The responsibility of second generation philanthropists

Share on facebook
Share on twitter
Share on linkedin
Share on whatsapp

David Harilela shares his story of continuing and expanding a family tradition of benevolence and social responsibility.

Photo credit: The Zubin Foundation

To fully understand where I am coming from, one needs to know my source of inspiration – my Dad. I was born to the greatest man I have ever known – my father, George Harilela, the true pioneer, architect and pillar of the Harilela Family.

How to describe a man who spends his whole life caring and giving to all, irrespective of who they are and constantly giving, sharing and sacrificing for his family?

For me it was very simple: I should inherit his sense of giving or do my best to emulate the goodness I have experienced and witnessed throughout my life. We should always strive to achieve that same goal.

Like my father, I always wanted to make my own money from zero so I was a self-funded musician by the age of 18. This drive for independence or proving my own worth started with me earning enough money to supplement the extras I needed in life. My Dad used to say to me – “Everyone asks for something, and yet you have never asked for anything.” My answer was, that I only wanted to be number one in his heart.

When my Dad then asked me when I would start giving back to the community, I told him I would start the day I was a independently self-made man in my own right. I finally achieved that at the age of 50. It was then, when I joined Rotary, that my heart opened. Every day I tried to emulate the great works and giving that my dad had achieved.

To this day, this continues to drive and motivate me. I strive to serve Hong Kong and the global community. I firstly opened a charity called, The George and Chandra Harilela Foundation in honour of my parents which would continue all his good work and charitable contributions even after he was gone. I went on to serve The Indian Community Group, a charity which I founded with my sister Mira, also a great philanthropist.

When I saw first-hand how my small Rotary donation of US$5,000 could save a child’s life by funding an operation to close the hole in her heart, my own heart was filled with a glow. And so, I continue to look for this glow through serving and giving.  I look at charity as what I can personally do or give or serve with my own hands. Rotary allows me to do this and I will continue to do so till I die.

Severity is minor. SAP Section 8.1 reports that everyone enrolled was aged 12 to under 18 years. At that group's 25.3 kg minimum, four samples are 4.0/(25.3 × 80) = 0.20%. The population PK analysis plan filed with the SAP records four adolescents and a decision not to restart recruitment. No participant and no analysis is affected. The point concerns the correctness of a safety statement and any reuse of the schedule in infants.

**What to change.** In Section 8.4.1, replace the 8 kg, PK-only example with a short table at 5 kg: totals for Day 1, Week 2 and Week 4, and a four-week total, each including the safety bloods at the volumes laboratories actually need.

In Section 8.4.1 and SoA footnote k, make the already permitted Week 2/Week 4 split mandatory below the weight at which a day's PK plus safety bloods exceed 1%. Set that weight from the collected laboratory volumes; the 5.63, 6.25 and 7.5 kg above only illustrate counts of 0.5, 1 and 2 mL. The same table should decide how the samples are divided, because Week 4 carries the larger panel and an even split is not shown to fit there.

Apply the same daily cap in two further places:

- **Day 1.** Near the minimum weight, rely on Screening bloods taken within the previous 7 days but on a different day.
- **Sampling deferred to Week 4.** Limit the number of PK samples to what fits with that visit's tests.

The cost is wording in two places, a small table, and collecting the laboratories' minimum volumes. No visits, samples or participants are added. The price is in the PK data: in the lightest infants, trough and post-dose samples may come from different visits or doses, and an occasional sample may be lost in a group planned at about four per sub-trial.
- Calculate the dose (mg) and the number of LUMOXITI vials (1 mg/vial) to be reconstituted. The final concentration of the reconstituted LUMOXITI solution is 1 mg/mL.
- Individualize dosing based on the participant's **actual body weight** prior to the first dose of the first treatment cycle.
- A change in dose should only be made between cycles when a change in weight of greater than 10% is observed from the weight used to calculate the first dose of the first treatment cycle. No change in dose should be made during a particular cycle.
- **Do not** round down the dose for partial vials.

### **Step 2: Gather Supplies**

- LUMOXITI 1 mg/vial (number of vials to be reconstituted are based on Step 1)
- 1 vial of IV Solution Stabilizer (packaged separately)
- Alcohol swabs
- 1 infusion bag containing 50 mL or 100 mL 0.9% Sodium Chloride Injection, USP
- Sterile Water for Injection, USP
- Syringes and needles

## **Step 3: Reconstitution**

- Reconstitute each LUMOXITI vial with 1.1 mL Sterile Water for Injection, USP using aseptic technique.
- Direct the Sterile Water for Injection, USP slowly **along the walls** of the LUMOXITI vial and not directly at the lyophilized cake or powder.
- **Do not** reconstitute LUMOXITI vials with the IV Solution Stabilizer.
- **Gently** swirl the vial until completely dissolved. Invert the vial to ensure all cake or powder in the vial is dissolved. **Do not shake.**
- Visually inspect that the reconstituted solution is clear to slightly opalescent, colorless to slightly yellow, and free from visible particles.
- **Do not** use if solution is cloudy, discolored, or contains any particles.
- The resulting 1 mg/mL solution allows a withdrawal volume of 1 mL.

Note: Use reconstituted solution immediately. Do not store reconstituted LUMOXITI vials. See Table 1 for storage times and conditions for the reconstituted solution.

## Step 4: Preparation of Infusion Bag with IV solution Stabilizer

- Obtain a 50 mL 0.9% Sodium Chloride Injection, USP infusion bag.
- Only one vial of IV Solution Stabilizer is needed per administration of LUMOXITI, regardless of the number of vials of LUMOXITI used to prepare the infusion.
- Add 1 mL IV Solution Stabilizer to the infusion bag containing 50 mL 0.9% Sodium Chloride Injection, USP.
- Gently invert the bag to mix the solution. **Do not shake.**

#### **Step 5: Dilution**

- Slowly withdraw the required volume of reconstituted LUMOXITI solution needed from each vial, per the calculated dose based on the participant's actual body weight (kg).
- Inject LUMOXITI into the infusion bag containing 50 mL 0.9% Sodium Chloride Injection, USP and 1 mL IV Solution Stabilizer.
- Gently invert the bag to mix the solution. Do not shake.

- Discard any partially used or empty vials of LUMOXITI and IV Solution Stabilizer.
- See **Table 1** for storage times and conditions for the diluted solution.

Although I am Hindu by birth, there came a time when I could not understand why a God could allow innocent children to die. I found my solace through giving back but I remain a very conservative and strict giver.

We must never waste money and that’s why I like the way Rotarians do their charitable work. Almost 90 or more per cent of what we raise is given to support the cause and we bear most of the overheads ourselves. This to me is what true charity and how all charitable work should be carried out.

Today, I spend three to four hours per day on various charitable projects that I am committed to. One particularly close to my heart is THE ONE International which gives US$250,000 out annually to the great unsung heroes of the world.

The One was founded to promote and acknowledge True Goodness at a time when the world has become chaotic and more selfish. We need to revive feeling good and doing good.

The One is my global commitment to help a world in dire need, and for me to try to make a significant impact in everything I do. I believe in always maximising my resources and monies to achieve the maximum outcome.

I also felt a strong need to serve the people in Hong Kong, my home, and so I founded THE ONE HK (which was a separate award from THE ONE International) which sought, honoured and awarded three of Hong Kong’s unsung heroes every year. I continue to also work with The Community Chest of Hong Kong as its Vice Patron to raise funds for the needy in Hong Kong.

I believe the responsibility of each generation is to take whatever good we have learnt ,or inherited, or been inspired to do, to the highest level we can to respect, honour and glorify the good our parents do.

What I do, is small when compared to what many others do, but I strive to be more 100 per cent involved in all I do and support, and hopefully can help to make the world, in the words of Michael Jackson, “A better place for you, me and the entire human race.”


[starbox desc=”

David Harilela

Dr David Harilela is CEO of David Harilela Group including Harilela George Limited, Director of Harilela Hotels Limited, Director of Hotel Holdings Limited, Founder and Global Chairman of THE ONE International Humanitarian Award. He is a candidate of the Diversity List 2017.